In-Class Writing Prompts

Educators in higher education are increasingly aware of the need to incorporate writing into their classes since writing has been linked to enhanced student learning and critical thinking (Quitadamo & Kurtz, 2007). Instructors in fields such as sociology, linguistics, and business administration are generally receptive to the idea of involving writing as a crucial component of students’ learning and assessment. However, instructors teaching in STEM fields may encounter difficulties when attempting to integrate writing into their curricula, as their disciplines would normally prioritize the development of technical skills over “softer” skills like writing. Additionally, time constraints, a lack of resources and guides for designing writing activities, and misconceptions about writing as a purely creative pursuit may contribute to resistance among STEM instructors to adopting writing as a regular part of students’ learning. This teaching guide aims to correct these misconceptions and to provide strategies for instructors, especially those teaching STEM courses, for designing effective writing prompts and adopting writing as a form of interactive learning in their classroom.

Designing Effective Writing Prompts

Writing prompts are questions or hints that can serve as a springboard for stimulating students’ various levels of thinking beyond just their linguistic abilities (Ruth & Murphy, 1984). Moreover, instead of adding extra burden to instructors by expecting them to teach writing skills and conduct additional formal assessments, writing prompts can be seamlessly integrated into their existing course content as another technique to help students learn and assess their mastery of the intended content. To achieve this goal, instructors should design effective writing prompts with three key components in mind: learning objective (what to learn), instructional context (where to learn), and associated learning strategies (how to learn).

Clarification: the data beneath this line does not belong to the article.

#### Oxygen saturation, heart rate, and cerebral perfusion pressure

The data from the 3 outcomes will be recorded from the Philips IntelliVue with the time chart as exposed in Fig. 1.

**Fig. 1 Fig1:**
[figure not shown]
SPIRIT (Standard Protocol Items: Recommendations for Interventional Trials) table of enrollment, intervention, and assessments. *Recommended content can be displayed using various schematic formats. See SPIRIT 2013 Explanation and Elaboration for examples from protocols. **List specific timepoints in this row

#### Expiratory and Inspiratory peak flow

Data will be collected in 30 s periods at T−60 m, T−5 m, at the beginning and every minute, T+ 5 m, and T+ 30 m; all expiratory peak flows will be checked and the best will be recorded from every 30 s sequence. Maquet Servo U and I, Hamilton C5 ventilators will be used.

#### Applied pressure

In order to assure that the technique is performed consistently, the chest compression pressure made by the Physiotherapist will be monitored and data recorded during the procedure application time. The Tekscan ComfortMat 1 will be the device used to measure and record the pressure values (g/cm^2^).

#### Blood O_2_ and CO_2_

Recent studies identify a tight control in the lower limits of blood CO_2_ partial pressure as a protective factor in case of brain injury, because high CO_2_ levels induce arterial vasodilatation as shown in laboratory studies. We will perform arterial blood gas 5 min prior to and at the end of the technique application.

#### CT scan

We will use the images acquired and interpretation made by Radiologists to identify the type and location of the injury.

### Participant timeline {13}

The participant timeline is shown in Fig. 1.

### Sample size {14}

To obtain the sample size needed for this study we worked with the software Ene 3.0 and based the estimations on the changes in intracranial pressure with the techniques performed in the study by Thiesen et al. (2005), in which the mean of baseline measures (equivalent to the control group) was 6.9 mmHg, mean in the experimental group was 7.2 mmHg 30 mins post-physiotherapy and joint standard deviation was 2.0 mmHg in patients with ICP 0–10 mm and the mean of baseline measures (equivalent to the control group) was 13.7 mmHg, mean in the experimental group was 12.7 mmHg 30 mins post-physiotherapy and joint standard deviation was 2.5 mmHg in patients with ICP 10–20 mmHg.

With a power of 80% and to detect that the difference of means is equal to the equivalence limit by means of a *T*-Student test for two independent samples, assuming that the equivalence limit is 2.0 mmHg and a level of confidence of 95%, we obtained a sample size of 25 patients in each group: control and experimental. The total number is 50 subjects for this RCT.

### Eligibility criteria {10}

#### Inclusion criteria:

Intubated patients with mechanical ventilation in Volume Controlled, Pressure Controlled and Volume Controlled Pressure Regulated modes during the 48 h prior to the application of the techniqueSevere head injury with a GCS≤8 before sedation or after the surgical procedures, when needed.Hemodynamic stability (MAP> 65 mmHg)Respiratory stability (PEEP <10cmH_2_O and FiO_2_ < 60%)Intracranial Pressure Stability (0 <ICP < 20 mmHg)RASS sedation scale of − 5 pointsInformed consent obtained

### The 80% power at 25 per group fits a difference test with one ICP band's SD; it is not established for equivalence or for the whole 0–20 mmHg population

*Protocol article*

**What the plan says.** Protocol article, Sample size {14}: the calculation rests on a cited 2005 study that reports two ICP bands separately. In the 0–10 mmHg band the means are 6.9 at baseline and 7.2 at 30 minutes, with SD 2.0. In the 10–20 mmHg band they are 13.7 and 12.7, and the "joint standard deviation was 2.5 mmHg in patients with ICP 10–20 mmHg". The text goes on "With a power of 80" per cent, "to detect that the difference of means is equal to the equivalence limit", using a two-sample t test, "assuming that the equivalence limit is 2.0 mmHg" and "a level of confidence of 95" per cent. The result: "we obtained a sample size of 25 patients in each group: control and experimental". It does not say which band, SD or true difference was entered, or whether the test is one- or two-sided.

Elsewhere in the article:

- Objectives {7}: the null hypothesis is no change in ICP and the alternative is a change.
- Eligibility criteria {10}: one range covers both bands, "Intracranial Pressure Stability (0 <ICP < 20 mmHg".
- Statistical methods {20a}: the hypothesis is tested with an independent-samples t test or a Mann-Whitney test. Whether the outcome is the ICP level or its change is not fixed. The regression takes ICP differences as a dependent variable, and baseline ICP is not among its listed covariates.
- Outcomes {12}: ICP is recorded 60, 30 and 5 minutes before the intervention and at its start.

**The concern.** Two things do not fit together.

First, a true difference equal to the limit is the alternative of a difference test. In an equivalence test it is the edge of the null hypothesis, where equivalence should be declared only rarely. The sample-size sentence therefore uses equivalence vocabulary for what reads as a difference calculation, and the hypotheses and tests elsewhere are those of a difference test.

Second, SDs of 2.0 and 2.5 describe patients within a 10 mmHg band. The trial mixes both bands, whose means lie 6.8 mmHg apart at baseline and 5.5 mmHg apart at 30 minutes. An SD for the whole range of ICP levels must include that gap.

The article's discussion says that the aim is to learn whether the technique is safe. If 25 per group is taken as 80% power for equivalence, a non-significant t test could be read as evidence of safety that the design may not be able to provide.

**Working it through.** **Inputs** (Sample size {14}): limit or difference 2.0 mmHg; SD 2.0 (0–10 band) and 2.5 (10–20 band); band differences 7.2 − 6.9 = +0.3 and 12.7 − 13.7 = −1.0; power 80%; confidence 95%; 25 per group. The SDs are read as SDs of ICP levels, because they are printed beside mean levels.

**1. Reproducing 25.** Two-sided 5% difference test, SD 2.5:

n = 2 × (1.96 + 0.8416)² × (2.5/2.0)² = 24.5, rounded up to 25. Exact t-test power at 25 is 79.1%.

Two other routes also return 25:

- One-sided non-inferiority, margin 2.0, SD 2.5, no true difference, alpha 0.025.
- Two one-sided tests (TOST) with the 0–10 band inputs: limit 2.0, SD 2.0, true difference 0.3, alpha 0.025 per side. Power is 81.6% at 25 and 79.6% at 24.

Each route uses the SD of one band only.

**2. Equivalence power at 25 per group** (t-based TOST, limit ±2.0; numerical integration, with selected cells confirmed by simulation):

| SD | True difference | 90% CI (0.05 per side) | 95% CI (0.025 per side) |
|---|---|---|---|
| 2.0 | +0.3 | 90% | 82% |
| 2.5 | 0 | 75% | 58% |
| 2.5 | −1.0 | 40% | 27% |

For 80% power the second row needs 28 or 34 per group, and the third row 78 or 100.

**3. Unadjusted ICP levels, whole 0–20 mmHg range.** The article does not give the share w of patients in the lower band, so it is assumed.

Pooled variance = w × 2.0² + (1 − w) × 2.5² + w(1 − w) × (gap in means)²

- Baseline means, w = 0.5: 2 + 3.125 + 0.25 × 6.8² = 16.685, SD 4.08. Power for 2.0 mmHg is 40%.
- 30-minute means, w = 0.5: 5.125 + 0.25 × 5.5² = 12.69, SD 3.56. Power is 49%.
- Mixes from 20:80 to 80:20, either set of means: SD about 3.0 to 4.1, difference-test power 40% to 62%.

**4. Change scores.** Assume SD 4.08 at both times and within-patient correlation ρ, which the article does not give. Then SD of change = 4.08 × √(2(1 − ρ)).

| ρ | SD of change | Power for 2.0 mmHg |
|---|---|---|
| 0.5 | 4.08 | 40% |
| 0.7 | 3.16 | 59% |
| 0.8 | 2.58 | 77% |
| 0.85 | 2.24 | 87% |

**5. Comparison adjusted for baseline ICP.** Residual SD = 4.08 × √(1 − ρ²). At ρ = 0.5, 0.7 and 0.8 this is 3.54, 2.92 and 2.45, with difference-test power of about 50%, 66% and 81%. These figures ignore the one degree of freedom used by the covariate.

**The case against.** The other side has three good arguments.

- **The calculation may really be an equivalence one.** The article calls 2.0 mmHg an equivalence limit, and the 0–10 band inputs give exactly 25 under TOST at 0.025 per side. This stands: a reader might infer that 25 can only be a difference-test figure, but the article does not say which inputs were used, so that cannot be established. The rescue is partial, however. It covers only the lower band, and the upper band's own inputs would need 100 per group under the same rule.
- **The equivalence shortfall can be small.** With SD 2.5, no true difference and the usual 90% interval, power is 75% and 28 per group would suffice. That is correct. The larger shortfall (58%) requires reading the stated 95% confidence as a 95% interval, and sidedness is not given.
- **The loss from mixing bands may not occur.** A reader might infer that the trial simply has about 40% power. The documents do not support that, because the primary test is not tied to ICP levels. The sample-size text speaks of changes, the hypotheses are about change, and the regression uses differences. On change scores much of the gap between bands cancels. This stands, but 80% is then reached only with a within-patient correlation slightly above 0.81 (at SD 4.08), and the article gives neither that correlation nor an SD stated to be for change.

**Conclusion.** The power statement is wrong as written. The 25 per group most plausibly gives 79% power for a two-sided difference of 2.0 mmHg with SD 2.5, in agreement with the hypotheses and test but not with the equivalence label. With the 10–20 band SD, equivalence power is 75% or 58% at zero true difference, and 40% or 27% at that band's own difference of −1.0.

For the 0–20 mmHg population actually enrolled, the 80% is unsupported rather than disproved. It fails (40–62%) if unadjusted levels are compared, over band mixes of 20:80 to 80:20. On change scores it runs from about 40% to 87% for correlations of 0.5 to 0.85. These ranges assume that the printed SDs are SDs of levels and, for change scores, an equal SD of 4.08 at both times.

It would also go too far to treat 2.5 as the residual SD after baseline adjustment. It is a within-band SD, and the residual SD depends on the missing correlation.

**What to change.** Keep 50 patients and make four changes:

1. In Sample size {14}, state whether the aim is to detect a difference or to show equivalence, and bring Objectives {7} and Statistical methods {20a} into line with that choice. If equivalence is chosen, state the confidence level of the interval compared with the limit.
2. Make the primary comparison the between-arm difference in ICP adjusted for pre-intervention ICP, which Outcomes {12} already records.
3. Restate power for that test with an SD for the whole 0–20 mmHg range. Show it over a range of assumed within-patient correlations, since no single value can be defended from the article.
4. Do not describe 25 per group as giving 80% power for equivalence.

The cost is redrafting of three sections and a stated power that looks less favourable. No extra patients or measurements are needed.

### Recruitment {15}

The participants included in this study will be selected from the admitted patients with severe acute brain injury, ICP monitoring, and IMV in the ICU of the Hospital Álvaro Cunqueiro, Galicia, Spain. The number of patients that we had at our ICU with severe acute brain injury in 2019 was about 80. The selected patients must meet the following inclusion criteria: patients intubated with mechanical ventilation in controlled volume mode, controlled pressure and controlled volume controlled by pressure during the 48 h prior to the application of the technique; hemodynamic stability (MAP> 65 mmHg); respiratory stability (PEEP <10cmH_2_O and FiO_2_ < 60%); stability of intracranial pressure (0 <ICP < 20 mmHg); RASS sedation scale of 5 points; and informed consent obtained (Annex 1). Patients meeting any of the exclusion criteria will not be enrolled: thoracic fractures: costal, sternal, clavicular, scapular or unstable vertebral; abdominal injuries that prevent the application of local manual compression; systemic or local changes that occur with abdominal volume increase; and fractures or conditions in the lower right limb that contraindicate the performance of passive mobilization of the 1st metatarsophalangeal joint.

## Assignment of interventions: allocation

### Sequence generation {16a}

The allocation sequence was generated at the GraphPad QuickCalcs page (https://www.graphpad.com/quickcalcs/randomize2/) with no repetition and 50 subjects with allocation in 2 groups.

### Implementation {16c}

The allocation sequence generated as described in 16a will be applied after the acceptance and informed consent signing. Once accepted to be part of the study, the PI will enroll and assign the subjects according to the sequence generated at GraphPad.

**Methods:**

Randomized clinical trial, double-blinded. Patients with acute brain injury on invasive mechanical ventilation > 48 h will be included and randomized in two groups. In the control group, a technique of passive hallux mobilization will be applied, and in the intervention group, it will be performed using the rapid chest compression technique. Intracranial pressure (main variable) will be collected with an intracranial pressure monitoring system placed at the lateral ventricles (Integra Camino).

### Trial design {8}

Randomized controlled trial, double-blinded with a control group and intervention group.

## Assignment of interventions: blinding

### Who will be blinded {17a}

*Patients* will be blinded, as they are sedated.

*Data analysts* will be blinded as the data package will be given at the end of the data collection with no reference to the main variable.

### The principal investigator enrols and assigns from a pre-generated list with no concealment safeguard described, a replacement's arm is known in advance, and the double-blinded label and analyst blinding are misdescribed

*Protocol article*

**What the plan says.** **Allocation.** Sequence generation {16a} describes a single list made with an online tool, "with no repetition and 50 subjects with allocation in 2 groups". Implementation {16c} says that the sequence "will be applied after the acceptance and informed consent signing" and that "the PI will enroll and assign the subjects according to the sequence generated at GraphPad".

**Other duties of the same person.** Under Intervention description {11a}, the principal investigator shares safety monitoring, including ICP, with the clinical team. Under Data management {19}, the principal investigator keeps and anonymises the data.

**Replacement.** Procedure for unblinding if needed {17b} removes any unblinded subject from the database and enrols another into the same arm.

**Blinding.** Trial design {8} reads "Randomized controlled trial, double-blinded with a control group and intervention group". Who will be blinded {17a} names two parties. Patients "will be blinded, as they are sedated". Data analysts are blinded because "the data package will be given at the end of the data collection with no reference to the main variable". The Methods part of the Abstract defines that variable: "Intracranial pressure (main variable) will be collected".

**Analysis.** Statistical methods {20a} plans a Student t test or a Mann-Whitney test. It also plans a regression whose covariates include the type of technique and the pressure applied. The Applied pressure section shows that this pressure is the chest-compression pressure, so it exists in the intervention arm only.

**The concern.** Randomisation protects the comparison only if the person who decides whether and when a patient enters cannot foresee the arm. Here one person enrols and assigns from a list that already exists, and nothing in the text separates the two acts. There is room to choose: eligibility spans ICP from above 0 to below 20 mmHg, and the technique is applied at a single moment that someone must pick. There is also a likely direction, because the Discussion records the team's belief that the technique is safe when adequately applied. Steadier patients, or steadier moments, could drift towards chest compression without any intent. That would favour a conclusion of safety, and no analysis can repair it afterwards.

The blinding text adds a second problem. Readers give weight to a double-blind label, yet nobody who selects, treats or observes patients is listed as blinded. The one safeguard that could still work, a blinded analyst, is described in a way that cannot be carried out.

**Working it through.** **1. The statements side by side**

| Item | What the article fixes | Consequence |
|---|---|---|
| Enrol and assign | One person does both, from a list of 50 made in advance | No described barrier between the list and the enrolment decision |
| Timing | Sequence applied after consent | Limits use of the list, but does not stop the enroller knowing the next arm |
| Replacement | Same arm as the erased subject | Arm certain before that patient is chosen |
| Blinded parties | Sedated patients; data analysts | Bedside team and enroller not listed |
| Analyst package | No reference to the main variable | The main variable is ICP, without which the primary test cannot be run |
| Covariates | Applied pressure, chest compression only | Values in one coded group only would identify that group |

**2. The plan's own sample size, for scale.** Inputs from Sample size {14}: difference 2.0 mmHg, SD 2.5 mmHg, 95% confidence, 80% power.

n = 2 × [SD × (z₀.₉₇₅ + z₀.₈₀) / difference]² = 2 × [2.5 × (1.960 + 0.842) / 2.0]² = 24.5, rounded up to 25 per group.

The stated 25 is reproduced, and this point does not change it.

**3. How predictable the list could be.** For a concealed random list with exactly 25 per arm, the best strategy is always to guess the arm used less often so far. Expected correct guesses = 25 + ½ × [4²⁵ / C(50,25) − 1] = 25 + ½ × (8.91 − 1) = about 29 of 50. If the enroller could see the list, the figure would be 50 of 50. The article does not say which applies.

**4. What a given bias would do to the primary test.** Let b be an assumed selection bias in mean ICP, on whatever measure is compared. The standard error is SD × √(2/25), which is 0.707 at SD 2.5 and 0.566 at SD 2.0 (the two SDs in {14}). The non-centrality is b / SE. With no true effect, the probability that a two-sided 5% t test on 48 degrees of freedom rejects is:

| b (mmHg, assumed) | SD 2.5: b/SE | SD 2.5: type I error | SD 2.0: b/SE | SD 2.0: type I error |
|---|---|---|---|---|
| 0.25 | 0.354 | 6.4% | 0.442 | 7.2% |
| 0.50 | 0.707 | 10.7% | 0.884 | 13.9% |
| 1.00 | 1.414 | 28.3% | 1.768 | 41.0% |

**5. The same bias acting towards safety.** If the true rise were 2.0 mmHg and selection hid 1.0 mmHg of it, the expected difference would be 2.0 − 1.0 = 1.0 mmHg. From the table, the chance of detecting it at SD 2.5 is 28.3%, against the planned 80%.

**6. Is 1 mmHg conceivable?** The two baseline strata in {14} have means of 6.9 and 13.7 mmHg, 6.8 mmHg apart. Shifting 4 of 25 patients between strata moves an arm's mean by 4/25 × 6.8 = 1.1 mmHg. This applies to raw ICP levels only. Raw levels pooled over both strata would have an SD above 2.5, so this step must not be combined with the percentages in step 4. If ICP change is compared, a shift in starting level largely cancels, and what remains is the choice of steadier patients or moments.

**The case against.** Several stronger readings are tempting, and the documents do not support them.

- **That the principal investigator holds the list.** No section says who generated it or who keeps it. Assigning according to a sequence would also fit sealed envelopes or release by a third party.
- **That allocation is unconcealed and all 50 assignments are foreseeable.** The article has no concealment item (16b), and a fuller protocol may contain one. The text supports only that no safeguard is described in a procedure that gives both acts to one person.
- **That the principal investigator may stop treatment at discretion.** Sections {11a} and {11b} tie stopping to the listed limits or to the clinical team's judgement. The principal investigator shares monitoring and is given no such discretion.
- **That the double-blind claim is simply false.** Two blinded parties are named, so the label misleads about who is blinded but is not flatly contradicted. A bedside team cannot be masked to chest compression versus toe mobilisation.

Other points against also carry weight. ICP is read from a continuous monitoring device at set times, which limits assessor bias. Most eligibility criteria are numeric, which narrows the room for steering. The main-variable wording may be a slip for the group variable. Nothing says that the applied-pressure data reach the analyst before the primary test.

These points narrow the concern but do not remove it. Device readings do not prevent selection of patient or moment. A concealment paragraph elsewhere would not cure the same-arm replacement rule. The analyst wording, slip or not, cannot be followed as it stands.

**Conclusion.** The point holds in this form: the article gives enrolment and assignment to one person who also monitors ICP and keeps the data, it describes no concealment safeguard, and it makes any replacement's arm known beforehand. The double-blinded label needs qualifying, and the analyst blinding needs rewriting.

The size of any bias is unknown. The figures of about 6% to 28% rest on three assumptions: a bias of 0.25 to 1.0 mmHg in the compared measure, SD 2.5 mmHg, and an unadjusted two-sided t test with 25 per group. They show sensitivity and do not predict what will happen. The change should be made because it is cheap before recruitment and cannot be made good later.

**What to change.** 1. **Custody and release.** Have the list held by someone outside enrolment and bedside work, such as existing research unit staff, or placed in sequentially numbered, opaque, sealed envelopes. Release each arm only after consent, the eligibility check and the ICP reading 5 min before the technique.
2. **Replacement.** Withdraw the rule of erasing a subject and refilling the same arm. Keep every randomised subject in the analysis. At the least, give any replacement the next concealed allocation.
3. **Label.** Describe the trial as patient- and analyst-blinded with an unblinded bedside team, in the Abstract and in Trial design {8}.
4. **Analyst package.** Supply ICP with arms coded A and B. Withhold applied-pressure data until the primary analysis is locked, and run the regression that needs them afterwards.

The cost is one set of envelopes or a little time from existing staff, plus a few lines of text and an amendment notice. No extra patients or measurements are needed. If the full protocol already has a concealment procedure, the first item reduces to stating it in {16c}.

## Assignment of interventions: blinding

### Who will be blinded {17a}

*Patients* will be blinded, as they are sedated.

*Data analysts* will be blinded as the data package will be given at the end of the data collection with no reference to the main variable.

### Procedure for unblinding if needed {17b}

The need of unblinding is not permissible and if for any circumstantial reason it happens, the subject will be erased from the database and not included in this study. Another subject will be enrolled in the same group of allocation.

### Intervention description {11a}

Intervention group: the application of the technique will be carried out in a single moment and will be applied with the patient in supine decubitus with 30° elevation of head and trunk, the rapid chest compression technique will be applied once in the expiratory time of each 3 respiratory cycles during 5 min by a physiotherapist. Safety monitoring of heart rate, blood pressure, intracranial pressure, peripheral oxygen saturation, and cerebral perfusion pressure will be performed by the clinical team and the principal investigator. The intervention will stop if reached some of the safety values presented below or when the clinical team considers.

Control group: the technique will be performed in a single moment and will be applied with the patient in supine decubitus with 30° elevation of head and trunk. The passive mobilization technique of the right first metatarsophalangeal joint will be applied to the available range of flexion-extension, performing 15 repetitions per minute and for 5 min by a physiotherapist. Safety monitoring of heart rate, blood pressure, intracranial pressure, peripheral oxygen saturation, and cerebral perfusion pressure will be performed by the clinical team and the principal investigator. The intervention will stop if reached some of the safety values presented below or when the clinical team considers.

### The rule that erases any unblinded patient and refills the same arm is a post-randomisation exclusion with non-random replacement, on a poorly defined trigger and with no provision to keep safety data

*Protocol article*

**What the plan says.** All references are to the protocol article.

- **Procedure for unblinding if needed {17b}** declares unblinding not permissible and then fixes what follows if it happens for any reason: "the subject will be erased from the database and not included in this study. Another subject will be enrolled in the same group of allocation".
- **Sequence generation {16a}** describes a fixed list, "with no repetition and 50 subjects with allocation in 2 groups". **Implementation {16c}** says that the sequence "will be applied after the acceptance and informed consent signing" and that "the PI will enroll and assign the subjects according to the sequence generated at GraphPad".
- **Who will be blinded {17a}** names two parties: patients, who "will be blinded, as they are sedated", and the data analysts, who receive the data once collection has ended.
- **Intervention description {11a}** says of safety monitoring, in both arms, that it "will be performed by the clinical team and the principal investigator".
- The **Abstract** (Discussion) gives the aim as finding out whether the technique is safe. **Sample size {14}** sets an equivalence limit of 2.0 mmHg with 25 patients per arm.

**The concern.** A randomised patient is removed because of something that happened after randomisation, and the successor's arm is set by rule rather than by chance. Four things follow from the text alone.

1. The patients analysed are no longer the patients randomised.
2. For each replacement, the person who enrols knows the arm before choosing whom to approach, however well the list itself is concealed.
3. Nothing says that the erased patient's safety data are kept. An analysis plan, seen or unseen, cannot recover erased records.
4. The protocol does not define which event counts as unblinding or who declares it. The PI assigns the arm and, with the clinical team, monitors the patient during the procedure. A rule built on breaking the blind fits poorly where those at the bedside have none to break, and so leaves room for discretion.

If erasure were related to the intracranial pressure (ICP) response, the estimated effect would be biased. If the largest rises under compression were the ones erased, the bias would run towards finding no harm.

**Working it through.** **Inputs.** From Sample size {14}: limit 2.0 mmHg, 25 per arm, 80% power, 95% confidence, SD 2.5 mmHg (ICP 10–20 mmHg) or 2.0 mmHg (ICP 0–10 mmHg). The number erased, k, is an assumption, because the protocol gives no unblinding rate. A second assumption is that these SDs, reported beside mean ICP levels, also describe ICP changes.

Learning Objective

The first question instructors must consider is: what are the desired learning outcomes they aim to promote through writing activities? Within higher education, writing activities typically fall into two categories: learning-to-write, which focuses on developing students’ technical skills of writing, and writing-to-learn, which emphasizes the use of writing as a tool for enhancing learning and critical thinking. Particularly in STEM fields, the approach of learning-to-write has received substantial attention attempting to develop students’ scientific writing skills (Bangert-Drowns et al., 2004). In contrast, writing-to-learn, which uses writing to enhance students’ learning, has received relatively little attention. To emphasize the role of writing-to-learn in education, Reynolds et al. (2012) conducted a heuristic review of relevant literature and summarized the learning objectives associated with writing activities into seven categories: (a) content knowledge, (b) conceptual understanding, (c) scientific method, (d) critical thinking, (e) communication, (f) metacognition, and (g) professionalization. Each of these objectives can be achieved by designing writing prompts situated within a specific instructional context and incorporating learning strategies. This heuristic can also help instructors gain clarity about what they want to achieve in writing prompts.

Instructional Context

When it comes to writing activities in higher education, people often associate them with high-stakes tests that converge around a restricted set of formats and themes. However, this view is overly narrow, as writing prompts can be adopted in a variety of instructional contexts beyond formal assessment.